64. 64.
    Molina JA, deBustos F, JimenezJimenez FJ, BenitoLeon J, Gasalla T, OrtiPareja M, Vela L, Bermejo F, Martin MA, Campos Y et al (1997) Respiratory chain enzyme activities in isolated mitochondria of lymphocytes from patients with Alzheimer’s disease. Neurology 3:636–638CrossRefGoogle Scholar
  65. 65.
    Casademont J, Miro O, Rodriguez-Santiago B, Viedma P, Blesa R, Cardellach F (2003) Cholinesterase inhibitor rivastigmine enhance the mitochondrial electron transport chain in lymphocytes of patients with Alzheimer’s disease. J Neurol Sci 1:23–26CrossRefGoogle Scholar
  66. 66.
    Culmsee C, Landshamer S (2006) Molecular insights into mechanisms of the cell death program: role in the progression of neurodegenerative disorders. Curr Alzheimer Res 4:269–283CrossRefGoogle Scholar
  67. 67.
    Schuessel K, Leutner S, Cairns NJ, Muller WE, Eckert A (2004) Impact of gender on upregulation of antioxidant defence mechanisms in Alzheimer’s disease brain. J Neural Transm 9:1167–1182Google Scholar
  68. 68.
    Keil U, Bonert A, Marques CA, Scherping I, Weyermann J, Strosznajder JB, Muller-Spahn F, Haass C, Czech C, Pradier L et al (2004) Amyloid beta-induced changes in nitric oxide production and mitochondrial activity lead to apoptosis. J Biol Chem 48:50310–50320CrossRefGoogle Scholar
  69. 69.
    Rhein V, Baysang G, Rao S, Meier F, Bonert A, Muller-Spahn F, Eckert A (2009) Amyloid-beta leads to impaired cellular respiration, energy production and mitochondrial electron chain complex activities in human neuroblastoma cells. Cell Mol Neurobiol 6–7:1063–1071CrossRefGoogle Scholar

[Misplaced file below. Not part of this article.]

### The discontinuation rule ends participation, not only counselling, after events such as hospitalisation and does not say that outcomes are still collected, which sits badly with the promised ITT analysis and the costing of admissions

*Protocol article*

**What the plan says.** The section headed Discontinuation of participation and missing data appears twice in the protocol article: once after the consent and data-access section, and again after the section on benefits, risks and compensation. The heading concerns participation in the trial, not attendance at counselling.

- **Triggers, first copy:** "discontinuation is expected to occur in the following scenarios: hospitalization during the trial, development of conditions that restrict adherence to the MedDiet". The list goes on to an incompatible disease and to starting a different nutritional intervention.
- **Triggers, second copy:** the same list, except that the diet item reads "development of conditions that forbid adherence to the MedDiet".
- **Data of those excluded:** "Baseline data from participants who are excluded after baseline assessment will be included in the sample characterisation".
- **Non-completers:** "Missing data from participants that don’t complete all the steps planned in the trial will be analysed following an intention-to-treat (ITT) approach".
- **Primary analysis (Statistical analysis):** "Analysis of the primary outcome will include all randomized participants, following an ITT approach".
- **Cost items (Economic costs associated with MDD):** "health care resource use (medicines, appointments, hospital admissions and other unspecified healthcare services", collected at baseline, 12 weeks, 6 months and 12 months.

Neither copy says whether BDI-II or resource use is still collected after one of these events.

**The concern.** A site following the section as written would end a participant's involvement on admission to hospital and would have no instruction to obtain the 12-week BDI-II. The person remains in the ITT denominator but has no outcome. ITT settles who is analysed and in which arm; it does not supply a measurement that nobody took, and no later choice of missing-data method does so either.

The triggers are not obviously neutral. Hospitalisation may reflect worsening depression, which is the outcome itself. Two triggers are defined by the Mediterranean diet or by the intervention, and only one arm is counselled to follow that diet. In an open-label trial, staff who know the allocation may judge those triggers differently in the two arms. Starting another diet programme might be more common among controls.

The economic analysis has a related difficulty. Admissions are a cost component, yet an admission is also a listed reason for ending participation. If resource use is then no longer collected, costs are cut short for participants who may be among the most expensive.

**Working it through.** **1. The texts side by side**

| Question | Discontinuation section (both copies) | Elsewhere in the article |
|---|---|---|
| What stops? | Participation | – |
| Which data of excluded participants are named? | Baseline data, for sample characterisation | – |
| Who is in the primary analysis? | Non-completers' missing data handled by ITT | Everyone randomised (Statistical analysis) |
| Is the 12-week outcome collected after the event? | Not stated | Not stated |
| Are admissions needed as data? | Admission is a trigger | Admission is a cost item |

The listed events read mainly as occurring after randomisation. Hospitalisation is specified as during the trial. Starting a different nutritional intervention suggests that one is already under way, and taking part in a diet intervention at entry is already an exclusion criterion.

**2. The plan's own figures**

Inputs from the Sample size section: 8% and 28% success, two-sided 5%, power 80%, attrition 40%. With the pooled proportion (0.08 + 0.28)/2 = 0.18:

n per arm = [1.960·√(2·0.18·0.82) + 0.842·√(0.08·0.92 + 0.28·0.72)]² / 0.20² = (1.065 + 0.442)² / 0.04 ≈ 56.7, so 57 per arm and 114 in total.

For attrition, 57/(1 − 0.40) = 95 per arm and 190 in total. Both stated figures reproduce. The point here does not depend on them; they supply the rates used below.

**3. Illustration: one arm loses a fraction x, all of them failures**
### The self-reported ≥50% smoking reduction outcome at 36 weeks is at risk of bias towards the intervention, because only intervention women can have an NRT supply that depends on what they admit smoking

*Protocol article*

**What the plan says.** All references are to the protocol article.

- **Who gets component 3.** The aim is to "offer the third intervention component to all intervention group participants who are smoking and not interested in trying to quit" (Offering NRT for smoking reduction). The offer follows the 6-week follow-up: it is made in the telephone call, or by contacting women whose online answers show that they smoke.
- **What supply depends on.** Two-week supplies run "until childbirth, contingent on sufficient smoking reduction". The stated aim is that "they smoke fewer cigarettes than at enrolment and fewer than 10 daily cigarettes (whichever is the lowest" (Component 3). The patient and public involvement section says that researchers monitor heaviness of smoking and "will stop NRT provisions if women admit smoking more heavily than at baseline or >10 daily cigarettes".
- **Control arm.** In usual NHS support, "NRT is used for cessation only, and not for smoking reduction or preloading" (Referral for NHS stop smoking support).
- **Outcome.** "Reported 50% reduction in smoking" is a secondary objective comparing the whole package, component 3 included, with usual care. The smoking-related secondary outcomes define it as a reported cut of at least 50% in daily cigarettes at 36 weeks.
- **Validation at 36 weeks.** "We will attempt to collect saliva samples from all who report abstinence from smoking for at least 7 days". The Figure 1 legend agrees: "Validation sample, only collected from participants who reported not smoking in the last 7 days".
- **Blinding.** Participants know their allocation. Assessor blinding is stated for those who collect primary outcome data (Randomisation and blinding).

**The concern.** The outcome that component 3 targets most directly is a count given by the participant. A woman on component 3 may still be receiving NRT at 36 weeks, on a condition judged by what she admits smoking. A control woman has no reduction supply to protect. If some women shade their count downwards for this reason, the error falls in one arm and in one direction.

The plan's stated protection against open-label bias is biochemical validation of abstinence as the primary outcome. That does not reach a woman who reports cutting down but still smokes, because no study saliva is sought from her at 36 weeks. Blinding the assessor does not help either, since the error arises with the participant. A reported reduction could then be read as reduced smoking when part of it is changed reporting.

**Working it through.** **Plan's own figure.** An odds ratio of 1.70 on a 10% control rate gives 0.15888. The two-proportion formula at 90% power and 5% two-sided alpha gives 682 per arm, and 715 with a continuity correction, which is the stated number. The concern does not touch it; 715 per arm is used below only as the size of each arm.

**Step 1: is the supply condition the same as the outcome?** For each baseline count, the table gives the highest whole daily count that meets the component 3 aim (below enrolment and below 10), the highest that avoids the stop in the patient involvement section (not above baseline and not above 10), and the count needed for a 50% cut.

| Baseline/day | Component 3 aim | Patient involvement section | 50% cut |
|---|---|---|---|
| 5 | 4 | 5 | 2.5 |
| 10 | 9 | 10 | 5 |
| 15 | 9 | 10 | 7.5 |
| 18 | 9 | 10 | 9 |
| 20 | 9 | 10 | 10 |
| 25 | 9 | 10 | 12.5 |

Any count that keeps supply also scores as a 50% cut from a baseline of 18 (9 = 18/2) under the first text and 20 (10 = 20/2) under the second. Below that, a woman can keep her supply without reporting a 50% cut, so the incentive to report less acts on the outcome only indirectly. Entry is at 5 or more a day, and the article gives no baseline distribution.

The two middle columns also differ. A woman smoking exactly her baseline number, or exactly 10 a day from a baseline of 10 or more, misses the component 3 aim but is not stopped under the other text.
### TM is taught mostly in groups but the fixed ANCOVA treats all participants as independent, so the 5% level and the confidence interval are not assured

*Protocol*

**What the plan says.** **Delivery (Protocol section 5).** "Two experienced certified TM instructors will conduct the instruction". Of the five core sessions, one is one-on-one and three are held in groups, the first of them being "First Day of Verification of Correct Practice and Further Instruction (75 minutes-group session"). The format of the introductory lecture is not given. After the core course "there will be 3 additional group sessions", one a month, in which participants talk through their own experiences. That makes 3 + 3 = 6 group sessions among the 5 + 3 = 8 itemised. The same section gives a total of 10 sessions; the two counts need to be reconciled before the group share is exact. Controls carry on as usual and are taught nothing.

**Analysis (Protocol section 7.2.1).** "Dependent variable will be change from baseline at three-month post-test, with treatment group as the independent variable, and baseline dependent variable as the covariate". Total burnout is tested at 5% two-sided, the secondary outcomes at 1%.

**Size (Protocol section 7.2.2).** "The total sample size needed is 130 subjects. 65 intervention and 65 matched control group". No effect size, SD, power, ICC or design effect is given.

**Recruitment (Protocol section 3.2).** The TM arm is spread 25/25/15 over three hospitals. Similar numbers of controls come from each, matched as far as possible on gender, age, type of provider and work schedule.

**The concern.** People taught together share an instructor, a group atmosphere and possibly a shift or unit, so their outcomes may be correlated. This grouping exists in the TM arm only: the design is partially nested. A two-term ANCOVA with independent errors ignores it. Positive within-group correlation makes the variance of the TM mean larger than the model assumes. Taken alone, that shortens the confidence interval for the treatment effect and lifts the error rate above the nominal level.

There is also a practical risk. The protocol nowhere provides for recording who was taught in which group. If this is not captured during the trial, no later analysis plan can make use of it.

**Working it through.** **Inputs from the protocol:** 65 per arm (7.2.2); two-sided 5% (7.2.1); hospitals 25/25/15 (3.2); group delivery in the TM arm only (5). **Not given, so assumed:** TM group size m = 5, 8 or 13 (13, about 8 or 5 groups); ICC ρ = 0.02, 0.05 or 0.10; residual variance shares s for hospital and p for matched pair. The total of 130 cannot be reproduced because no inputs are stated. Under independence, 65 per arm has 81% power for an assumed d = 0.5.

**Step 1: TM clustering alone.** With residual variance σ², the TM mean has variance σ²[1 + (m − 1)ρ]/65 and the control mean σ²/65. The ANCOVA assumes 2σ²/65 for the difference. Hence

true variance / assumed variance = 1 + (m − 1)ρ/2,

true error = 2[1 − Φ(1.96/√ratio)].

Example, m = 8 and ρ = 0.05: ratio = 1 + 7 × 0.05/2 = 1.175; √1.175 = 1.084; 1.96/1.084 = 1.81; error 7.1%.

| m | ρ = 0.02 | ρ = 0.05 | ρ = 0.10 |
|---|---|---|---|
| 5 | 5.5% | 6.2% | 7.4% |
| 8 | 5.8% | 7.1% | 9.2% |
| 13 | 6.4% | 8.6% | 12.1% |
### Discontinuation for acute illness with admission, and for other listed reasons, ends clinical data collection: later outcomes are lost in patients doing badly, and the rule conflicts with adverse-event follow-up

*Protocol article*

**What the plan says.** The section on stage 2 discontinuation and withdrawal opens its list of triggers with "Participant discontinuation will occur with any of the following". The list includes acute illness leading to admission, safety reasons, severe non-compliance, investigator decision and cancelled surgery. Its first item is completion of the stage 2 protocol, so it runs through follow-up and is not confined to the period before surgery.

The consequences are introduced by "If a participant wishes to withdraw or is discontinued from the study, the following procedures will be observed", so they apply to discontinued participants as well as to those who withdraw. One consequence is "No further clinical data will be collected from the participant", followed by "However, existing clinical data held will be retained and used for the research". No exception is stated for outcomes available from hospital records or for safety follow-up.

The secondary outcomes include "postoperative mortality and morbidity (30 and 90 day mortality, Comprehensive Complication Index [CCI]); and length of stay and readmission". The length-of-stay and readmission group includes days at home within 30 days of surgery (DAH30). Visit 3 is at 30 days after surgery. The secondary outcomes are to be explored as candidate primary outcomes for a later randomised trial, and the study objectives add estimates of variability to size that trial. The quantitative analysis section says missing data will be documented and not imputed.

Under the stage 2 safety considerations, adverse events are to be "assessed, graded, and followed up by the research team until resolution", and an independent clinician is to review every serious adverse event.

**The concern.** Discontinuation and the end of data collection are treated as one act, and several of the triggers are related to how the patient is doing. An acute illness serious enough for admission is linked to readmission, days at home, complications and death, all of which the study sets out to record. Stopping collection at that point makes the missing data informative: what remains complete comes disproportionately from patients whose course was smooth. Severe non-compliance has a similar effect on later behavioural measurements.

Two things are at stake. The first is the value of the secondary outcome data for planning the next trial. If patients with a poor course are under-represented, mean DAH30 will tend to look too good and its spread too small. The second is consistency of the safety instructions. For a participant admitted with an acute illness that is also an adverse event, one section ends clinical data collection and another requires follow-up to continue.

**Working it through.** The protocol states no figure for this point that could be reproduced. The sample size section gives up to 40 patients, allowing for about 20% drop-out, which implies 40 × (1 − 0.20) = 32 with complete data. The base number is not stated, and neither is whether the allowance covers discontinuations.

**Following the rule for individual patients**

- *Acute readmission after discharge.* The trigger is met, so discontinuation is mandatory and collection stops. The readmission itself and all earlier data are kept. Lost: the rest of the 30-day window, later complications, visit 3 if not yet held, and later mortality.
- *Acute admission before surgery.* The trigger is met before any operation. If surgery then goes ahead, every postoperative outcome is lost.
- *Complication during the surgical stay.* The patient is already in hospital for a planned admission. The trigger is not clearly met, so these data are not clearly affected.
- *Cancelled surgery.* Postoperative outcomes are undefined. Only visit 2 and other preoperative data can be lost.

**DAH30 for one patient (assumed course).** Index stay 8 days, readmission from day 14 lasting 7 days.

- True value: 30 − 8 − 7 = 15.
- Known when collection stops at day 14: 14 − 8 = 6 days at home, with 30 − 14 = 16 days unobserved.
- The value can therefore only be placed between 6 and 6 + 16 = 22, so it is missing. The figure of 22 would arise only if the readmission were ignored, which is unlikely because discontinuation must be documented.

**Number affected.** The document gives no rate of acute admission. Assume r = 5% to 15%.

70. 70.
    Petersen RC (2004) Mild cognitive impairment as a diagnostic entity. J Intern Med 3:183–194CrossRefGoogle Scholar

Copyright information

© Springer Science+Business Media, LLC 2012

Authors and Affiliations

  • Kristina Leuner
    • 6
  • Kathrin Schulz
    • 1
  • Tanja Schütt
    • 1
  • Johannes Pantel
    • 2
  • David Prvulovic
    • 3
  • Virginie Rhein
    • 4
  • Egemen Savaskan
    • 5
  • Christian Czech
    • 7
  • Anne Eckert
    • 4
  • Walter E. Müller
    • 1
    • 8
  1. 1.Department of Pharmacology, BiocenterGoethe UniversityFrankfurtGermany
  2. 2.Institute of General PracticeGoethe UniversityFrankfurtGermany
  3. 3.Department of Psychiatry, Psychosomatic Medicine and PsychotherapyGoethe UniversityFrankfurtGermany
  4. 4.Neurobiology LaboratoryPsychiatric University ClinicsBaselSwitzerland
  5. 5.Gerontopsychiatry, Psychiatric University ClinicsBaselSwitzerland
  6. 6.Clinical and Molecular PharmacyErlangen UniversityErlangenGermany
  7. 7.Hoffmann-La-Roche AG, Pharma Research, NeurosciencesBaselSwitzerland
  8. 8.Pharmakologisches Institut für NaturwissenschaftlerFrankfurtGermany

Personalised recommendations